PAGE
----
We have been living in Germany for two years now, and I like to find some of the cool, out-of-the-way places that most people don’t usually visit… and of course drag my family! I was looking for something old world and interesting; so, we decided to visit old Rome at the Xanten Archaeological Park in Germany.
While doing some research, I found this little town called Xanten. It was one of the first Roman settlements north of the Alps. The city dates back to 12 BC! It still has many of the old sites, like the Colosseum, Roman temples, and ancient Roman baths, all enclosed by the towering city wall and gate.
It was a bit cold and windy the day we went, and my guys were not exactly happy that I brought them out of our warm house; however, once we got there, it was like we were transported back in time to old Rome! The city itself still has the city gate standing, complete with lookout tower, and you must pass through this to enter. We paid our fee and walked through the gates of the ancient town.
This is the first thing that we saw! Wow… now the cold is not so bad, right?! This is the harbor temple, and it is 27 meters high and quite impressive to look at! It was used for worship and most likely sacrifice rituals. It was built to pay homage to a special god or goddess, however they have not found any evidence of which one. There is the inside chamber, where no mortals were ever allowed; only Gods! My kids, suddenly, were no longer cold and bounded up the huge set of stairs, getting to the top, and flexing for all the gods to see “their guns.” They were snooping around and found the beautiful white marble room with the alter which was used for sacrifices. Normally they sacrificed animals, and sometimes humans, to please the Gods.
We started walking toward the right side of the park; you can see the original sewer system that was built for the city. The city, at its height, housed over 10,000 soldiers and became one of the top 150 cities of the Roman Empire. The sewer system was one of the first of its kind, north of the Alps, and was copied from the aqueduct and sewer system built in Rome. Water was taken from the river, siphoned, and used for drinking, bathing, and sewage removal. This is the piece of the original system that is still standing today.
In the back of the park is a giant museum that is included in your price of admission. It is all glass and steel inside and pretty impressive to look at. The museum itself is built over top of the original ancient bath house of the city. The bath house was the city’s center point and was used for social purposes as well. It had the public toilets along with many forms of what we know today as saunas and steam room. This bath house was big and complex – it had fireplaces, heated water, cold water pools, steam rooms, and saunas. The toilets were built in a row, next to each other, so you could chat with the guy next to you … this is something I have nightmares about! However, the toilets were a very social place in the Roman era.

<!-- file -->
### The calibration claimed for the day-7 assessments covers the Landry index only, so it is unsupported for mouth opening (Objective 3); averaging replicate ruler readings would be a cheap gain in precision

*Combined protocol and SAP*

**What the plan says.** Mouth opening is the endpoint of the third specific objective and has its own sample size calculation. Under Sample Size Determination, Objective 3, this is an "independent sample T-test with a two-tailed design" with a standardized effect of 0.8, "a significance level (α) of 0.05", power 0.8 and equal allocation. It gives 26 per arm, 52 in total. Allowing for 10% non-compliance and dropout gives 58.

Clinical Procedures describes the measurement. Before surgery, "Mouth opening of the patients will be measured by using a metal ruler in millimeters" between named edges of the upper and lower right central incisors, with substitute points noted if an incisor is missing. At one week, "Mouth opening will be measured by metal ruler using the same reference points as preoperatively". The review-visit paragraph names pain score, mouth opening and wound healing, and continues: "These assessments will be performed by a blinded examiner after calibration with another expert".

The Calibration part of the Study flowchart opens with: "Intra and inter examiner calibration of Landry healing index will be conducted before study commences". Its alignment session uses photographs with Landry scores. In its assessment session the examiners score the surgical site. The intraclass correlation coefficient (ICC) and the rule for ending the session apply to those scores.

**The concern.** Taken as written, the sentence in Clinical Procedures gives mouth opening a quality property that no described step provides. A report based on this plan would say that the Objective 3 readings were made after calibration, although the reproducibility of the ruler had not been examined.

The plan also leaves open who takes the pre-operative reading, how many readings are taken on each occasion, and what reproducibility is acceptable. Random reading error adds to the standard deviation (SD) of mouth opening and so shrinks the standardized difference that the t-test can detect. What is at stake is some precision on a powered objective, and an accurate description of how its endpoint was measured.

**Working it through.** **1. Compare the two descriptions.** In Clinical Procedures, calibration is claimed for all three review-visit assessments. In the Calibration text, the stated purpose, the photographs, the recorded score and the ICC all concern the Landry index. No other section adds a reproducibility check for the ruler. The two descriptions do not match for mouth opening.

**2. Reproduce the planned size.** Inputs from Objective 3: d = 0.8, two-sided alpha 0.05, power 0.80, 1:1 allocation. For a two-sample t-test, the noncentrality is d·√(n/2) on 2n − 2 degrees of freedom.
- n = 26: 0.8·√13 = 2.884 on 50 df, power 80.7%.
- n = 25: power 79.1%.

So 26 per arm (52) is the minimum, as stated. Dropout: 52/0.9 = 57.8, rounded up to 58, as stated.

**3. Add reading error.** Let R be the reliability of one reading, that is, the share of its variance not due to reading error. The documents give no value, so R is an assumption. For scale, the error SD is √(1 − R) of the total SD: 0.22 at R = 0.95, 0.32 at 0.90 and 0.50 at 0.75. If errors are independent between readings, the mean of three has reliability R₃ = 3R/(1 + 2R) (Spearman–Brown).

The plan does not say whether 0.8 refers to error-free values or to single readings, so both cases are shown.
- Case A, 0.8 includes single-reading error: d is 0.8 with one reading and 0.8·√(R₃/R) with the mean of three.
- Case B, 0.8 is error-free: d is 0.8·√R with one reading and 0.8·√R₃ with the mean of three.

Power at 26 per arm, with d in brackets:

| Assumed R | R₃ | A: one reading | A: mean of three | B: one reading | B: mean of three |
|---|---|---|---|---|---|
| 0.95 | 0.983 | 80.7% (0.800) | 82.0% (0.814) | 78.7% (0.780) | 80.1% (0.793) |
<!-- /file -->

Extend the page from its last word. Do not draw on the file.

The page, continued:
The museum also has three floors of artifacts, including the boats used to import items from Rome. One space is dedicated to many beautiful, original, wine carafes and barrels that were used to ship and store wine from Rome. There is another section where the kids can pick up the shields of the ancient warriors and try on the armor that was used in battle. I’m sure you know that my oldest tried to stab the youngest after he headbutted him with the metal gladiator helmet. My husband, who was also trying on the protective armor, did absolutely nothing to stop the situation. Now that we have tried to kill each other, I decided we had worn out our welcome and we should leave before we get thrown out.
Off we went to the final stop in the park – the Colosseum. The Colosseum is built very much like the original one in Rome and was used in the same way. The amphitheater stands 10 meters high and 99 meters in full circle. It has a standard sand floor and passageways and cells underground and around the building. The kids were pretty impressed and ran around the theater, showing guns, and pretending they were gladiators. There is some beautiful ancient metal work standing throughout the park. There is also a hostel that was once used to house workers and people passing through. They have a restaurant on site that serves wine and beer, thank goodness! There are many signs, in both German and English, throughout the park with more exhibits that I can’t possible tell you about!
We had a wonderful time, and if you are ever in the area this is a great bit of ancient Roman history in Germany.
You can also read this story at Oasis Magazine – http://oasismagazine.org/?p=1935
To access the website, click here – http://www.apx.lvr.de/english/
- March to October: Daily 9 a.m. to 6 p.m.
- November: Daily 9 a.m. to 5 p.m.
- December to February: Daily 10 a.m. to 4 p.m.
(closed on 24, 25, and 31 December)
- Adults: EUR 9.00
- Children under 18: Free
- Disabled: EUR 6.00
- Students, apprentices: EUR 6.00
- Parents and their children under 18: EUR 18.00
You need four or five or hours to enjoy the park and the museum.
Directions, parking, etc are here – http://www.apx.lvr.de/english/welcome/service_information/directions.htm